Tag Archives: Brazil

Another farm adventure in Brazil

Atlantic Rainforest (Brazil)

If you’ve look around this blog at all you will notice a substantial number of entries on my experiences taking students to Brazil. Now I’ve found another interesting farm in Brazil that hosts guests. Check out the Eco-Farm. Looks fantastic, with many of the same options as FAF. From the pictures is looks like much more Atlantic Rain Forest to explore and the lodging appears to be a little more rustic than FAF. Still, I’d try it. Read Ze’s story here, his dream to farm and journey to financial sustainability.

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Brazil Day 4 — the land under the rainbow


Super early morning looking for birds. Morning is the best here. The birds are everywhere and loud with their heavenly singing. Every morning I awake to the hum of a zillion bees high up in flowering tree over my cabin. Golden morning sunlight washes over the green landscape. Many, many birds to see this morning, but I’m dragging 30 minutes later and decide to go back to bed for awhile. It was a good move.

semi-professional cheese makers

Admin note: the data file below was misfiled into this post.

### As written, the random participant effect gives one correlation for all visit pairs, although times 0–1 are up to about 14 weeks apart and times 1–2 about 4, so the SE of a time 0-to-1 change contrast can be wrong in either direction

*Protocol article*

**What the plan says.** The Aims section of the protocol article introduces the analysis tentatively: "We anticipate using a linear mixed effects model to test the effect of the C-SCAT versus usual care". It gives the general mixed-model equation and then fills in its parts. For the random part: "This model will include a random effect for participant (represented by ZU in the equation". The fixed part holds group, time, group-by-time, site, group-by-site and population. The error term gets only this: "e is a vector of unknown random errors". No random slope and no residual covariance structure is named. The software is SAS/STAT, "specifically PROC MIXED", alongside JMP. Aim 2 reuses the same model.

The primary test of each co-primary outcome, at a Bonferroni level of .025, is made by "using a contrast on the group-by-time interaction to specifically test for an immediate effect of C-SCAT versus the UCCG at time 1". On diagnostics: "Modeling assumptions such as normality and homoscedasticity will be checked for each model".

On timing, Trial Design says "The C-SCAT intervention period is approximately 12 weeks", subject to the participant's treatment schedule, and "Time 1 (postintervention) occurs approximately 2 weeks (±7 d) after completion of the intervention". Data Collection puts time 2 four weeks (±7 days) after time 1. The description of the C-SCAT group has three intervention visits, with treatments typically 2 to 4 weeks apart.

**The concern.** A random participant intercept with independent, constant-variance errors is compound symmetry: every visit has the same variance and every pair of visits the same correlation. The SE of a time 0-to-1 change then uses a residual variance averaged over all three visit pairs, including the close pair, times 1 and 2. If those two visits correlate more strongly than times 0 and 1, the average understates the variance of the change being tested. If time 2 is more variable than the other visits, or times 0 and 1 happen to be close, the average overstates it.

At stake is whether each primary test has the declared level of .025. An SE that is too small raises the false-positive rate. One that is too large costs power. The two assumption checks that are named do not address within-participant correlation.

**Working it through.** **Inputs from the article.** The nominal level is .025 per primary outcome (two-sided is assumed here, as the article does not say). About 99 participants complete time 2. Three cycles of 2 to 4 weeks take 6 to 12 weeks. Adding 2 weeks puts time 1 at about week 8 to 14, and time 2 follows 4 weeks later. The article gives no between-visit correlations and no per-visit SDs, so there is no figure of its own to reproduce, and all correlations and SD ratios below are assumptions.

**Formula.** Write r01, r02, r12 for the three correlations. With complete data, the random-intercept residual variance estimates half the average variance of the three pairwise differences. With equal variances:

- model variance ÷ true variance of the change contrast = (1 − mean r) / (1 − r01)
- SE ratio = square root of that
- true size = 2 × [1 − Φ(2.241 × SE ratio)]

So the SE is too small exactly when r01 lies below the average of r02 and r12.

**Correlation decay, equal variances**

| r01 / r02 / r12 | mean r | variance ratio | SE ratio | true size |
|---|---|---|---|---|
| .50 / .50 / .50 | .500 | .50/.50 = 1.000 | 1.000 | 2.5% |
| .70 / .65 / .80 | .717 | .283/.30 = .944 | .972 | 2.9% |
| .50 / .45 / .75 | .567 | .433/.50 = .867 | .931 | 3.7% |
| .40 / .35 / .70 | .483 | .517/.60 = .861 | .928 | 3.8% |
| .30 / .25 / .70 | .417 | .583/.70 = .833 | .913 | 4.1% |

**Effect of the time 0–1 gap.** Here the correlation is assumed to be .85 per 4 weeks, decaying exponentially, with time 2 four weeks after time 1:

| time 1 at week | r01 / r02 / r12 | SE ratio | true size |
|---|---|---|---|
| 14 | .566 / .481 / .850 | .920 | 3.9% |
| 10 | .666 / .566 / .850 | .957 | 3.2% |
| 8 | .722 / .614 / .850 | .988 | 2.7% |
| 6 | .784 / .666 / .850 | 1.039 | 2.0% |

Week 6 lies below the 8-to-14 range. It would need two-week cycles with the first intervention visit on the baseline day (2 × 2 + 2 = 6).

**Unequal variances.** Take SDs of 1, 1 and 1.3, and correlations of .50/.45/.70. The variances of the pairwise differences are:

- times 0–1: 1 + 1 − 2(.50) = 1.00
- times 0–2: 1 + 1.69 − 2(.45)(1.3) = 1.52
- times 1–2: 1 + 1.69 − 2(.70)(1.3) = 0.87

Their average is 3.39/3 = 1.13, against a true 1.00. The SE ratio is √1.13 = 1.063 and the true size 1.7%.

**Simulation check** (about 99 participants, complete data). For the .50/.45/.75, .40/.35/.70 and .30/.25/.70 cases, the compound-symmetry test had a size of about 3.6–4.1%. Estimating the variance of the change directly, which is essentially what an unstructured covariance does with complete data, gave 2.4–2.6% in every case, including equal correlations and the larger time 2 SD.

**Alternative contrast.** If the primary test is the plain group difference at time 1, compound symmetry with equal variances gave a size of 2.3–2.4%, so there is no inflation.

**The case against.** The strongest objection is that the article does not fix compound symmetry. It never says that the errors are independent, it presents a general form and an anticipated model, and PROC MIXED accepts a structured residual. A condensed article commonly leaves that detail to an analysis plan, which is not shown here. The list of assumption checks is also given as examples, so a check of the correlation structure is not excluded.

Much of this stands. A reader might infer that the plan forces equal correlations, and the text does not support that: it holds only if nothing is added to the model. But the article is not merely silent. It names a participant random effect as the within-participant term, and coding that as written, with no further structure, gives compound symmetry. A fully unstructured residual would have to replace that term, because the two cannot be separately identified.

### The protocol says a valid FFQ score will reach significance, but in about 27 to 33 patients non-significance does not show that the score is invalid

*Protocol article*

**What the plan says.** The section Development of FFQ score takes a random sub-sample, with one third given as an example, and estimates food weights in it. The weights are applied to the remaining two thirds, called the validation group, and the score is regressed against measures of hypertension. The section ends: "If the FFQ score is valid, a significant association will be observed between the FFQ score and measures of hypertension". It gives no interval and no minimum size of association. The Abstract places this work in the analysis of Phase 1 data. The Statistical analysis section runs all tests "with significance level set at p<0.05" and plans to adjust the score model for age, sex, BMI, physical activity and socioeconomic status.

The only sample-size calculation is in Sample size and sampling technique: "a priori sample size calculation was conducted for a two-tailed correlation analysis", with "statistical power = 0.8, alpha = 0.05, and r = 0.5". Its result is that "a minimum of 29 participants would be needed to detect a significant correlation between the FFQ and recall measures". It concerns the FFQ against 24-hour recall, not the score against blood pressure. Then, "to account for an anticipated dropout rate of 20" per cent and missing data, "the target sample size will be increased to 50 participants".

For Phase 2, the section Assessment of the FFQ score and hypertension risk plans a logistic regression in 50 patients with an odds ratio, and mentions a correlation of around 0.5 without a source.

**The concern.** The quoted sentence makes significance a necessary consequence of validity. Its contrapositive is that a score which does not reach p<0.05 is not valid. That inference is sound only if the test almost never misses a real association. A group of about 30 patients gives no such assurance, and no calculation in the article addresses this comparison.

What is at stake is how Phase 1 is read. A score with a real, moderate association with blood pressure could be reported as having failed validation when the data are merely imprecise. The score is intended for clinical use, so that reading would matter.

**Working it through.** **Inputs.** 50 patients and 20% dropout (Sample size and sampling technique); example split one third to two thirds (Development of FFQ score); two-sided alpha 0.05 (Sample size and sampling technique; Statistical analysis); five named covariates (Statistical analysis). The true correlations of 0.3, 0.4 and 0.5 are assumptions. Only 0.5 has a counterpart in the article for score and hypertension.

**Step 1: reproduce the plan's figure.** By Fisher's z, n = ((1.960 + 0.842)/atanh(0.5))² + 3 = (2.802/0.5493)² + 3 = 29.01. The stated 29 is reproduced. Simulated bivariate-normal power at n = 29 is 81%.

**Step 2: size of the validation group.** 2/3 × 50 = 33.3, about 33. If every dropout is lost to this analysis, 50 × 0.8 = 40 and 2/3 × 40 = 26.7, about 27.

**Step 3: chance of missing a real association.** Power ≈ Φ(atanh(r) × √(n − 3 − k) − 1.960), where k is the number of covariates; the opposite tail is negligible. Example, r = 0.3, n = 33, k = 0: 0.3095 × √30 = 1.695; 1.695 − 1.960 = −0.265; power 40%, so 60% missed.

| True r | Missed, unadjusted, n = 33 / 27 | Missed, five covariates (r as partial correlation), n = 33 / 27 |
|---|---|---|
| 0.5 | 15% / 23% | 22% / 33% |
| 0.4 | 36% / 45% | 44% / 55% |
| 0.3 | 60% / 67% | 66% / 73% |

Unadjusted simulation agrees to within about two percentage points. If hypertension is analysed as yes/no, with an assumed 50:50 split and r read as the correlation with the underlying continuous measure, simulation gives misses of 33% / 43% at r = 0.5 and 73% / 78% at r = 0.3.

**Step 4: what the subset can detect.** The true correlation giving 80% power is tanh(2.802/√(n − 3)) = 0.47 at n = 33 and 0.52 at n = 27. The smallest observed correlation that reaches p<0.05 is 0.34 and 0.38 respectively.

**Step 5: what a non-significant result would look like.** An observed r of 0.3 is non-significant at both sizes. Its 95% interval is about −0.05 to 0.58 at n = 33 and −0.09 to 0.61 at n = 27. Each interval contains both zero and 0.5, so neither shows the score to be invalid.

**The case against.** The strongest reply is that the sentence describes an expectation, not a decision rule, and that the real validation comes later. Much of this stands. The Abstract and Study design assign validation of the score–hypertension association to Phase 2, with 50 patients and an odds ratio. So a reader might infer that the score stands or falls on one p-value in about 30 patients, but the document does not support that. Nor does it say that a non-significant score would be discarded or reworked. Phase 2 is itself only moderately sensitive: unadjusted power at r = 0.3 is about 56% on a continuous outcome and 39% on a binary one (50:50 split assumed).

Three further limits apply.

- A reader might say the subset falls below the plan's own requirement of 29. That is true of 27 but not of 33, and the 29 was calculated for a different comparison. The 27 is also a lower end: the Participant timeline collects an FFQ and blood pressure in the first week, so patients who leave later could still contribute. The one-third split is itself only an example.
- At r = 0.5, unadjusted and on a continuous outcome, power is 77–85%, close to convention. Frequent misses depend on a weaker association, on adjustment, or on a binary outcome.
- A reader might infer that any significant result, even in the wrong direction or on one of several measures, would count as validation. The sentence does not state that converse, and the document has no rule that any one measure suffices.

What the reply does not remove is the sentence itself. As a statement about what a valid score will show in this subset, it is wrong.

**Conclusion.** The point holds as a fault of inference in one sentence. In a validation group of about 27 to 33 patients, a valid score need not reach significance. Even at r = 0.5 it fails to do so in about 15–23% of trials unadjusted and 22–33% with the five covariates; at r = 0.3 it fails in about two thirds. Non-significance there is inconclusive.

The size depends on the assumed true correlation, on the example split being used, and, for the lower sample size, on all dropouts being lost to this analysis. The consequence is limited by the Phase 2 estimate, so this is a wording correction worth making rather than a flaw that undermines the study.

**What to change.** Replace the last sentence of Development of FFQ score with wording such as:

Cheese making 101. We donned the hairnets and aprons and learned the fundamentals of the craft from Marqunios. The students seemed to like the hands on experience.

check your cheese

Spent time with Tracy and OG setting up the water project. Bruno and Marqunois helped. M had maps and other valuable info we needed to map our strategy.


After another spectacular lunch (really, the food is ridiculously good, every meal) I worked with Julie and Lauren to set up the soils project. Both water and soil will start tomorrow. Social surveys have begun. Birds are finished, but Rachel S. and EmJ have to write stuff up. We found some drums in the basement of the main house. Bruno and I banged around on them for awhile and later played guitar and conga in the lounge. Silvia invited her friend Silvia from Mococa to the farm to lead a session of yoga. Most of us joined in. After dinner, we watched the movie FRESH. It was excellent and really got us talking. Highly recommended.

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Brazil Day 3 — Goodbye to our new brazilian friends

Kim-Chuck and Rachel

I’m behind with the blog because the Internet connection went down and stayed down for a couple days. We were totally isolated, and it wouldn’t have been an issue, but I was worried about Mo, who I thought might be trying to arrange another flight to join us still. Finally reached her to find out there were no flights and she was still sore from the surgery, and so she has already started looking forward to next year.